As I made my way out of the station into the bright sunshine, I started thinking about the nature of friendships and why I take such delight in the company of a woman nearly three decades older than me.

Research has shown that there are at least three expectations people harbour when they make friends: they want someone they can talk to, depend on and enjoy.

I have a lot of friends my age and younger who tick all those boxes, but friendship with someone older, I find, offers a reciprocity which is unique. It is also often drama- and judgment-free.

Take Ms C, a 72-year-old retired corporate leader I met in the course of work. Over time, we bonded because we are both Cantonese-speaking, experienced poverty in our childhood and like to chat over a good meal.

Although she has run corporations and is extremely well-connected, she treats me like an equal.

Perhaps she is astute and knows it does not hurt to cultivate the friendship of a journalist, you say? Well, she is retired and could care less about media exposure.

When my mother died two years ago, Ms C called me every Sunday afternoon for a few consecutive weeks just to make sure I was okay.

She never put herself on a pedestal and styled herself as a bearer of wisdom, but I learnt a lot just chatting with her.

To use a piquant Cantonese saying: "She has eaten more salt than I have eaten rice". Indeed, this grandmother has shattered quite a few glass ceilings and weathered more than her fair share of personal storms.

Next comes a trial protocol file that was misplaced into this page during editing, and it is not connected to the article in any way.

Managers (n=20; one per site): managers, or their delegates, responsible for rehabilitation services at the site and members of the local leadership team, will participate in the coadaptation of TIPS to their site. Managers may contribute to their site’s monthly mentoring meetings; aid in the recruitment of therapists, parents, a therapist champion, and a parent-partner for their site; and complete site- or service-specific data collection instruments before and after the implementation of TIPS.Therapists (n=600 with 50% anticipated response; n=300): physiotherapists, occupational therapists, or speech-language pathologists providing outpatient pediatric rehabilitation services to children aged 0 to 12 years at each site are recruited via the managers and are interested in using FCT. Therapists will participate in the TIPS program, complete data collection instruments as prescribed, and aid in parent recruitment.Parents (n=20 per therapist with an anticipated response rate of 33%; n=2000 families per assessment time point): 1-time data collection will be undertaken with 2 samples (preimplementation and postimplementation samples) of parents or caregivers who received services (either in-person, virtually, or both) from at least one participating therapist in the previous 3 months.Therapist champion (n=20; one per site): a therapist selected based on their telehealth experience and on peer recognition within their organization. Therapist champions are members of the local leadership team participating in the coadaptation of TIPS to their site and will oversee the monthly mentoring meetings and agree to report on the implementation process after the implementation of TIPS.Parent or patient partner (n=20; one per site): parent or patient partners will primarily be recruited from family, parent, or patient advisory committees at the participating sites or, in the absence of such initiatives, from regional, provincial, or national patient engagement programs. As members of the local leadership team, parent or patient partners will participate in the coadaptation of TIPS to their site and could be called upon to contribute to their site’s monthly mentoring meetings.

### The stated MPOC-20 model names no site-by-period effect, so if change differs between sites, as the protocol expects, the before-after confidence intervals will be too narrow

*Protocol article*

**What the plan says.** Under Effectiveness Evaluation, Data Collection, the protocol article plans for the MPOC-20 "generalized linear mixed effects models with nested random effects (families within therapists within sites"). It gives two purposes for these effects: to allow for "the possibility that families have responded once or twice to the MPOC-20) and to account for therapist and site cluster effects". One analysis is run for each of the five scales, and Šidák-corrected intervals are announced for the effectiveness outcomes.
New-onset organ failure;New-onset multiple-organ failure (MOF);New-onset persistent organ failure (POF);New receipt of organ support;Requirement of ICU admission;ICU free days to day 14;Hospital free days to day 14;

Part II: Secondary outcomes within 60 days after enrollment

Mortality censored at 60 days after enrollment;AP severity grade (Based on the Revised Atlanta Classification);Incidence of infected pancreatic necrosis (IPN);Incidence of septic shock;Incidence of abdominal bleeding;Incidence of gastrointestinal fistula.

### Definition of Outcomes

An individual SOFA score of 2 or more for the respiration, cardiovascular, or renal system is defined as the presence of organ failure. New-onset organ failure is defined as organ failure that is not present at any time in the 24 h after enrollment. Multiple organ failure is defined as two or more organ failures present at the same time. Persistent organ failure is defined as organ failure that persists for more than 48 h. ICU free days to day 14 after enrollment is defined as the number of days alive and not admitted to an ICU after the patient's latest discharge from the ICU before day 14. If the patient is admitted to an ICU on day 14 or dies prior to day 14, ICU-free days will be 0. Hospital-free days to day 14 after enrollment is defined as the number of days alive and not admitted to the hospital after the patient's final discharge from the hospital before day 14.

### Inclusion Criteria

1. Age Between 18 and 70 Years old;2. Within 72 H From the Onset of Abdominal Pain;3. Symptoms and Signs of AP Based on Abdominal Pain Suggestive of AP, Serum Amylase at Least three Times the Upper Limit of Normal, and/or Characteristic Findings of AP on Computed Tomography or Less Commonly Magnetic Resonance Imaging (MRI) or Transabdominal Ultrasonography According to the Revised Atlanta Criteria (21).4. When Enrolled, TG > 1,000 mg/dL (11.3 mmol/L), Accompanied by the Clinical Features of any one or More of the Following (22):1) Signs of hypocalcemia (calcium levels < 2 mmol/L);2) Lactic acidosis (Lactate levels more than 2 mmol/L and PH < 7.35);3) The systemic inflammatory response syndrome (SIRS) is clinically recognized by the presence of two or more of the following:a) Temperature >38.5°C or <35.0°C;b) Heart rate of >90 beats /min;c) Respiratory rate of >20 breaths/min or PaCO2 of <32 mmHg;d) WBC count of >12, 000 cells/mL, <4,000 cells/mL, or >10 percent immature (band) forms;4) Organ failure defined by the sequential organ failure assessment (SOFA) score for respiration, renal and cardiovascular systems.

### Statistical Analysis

Recently, I observed how she refused a lousy table and authoritatively demanded a much better one at an Italian restaurant.

Later when we were seated, she told me about an unpleasant encounter with an officer who gave her a tongue lashing for no apparent reason when she was clearing United States immigration.

As someone who held her own in several boardrooms, Ms C is more than capable of putting belligerent men firmly in their place.

But she didn't with the obnoxious officer. In fact, she was surprised she felt no anger or indignation.

"If I had been younger, I would have given him a piece of my mind. But I thought to myself: maybe his wife gave him a hard time and he's taking it out on me. True enough, he toned down after he had his rant.

"I felt there was no point fighting. I've learnt to pick my battles. Mind you, if it's something that I want, like this table, I will fight for it," she said with a grin.

Her experiences and stories enthrall me, as do Mrs Tatsumi's anecdotes about life with Sensei and the trials and tribulations they went through. It's like taking precious lessons in human existence to augment my own experiences, sweet and bitter, happy and sad, challenging and demanding.

I have crossed the line demarcating the start of life's second half and, like many people my age, I want to thrive and live out the rest of my years as meaningfully and as positively as possible.

My inter-generational friendships have offered me more than just a glimpse into my own future. They have also given me a few tips on how I should shape it.

A version of this article appeared in the print edition of The Sunday Times on June 19, 2016, with the headline 'Life lessons from friends'. Print Edition | Subscribe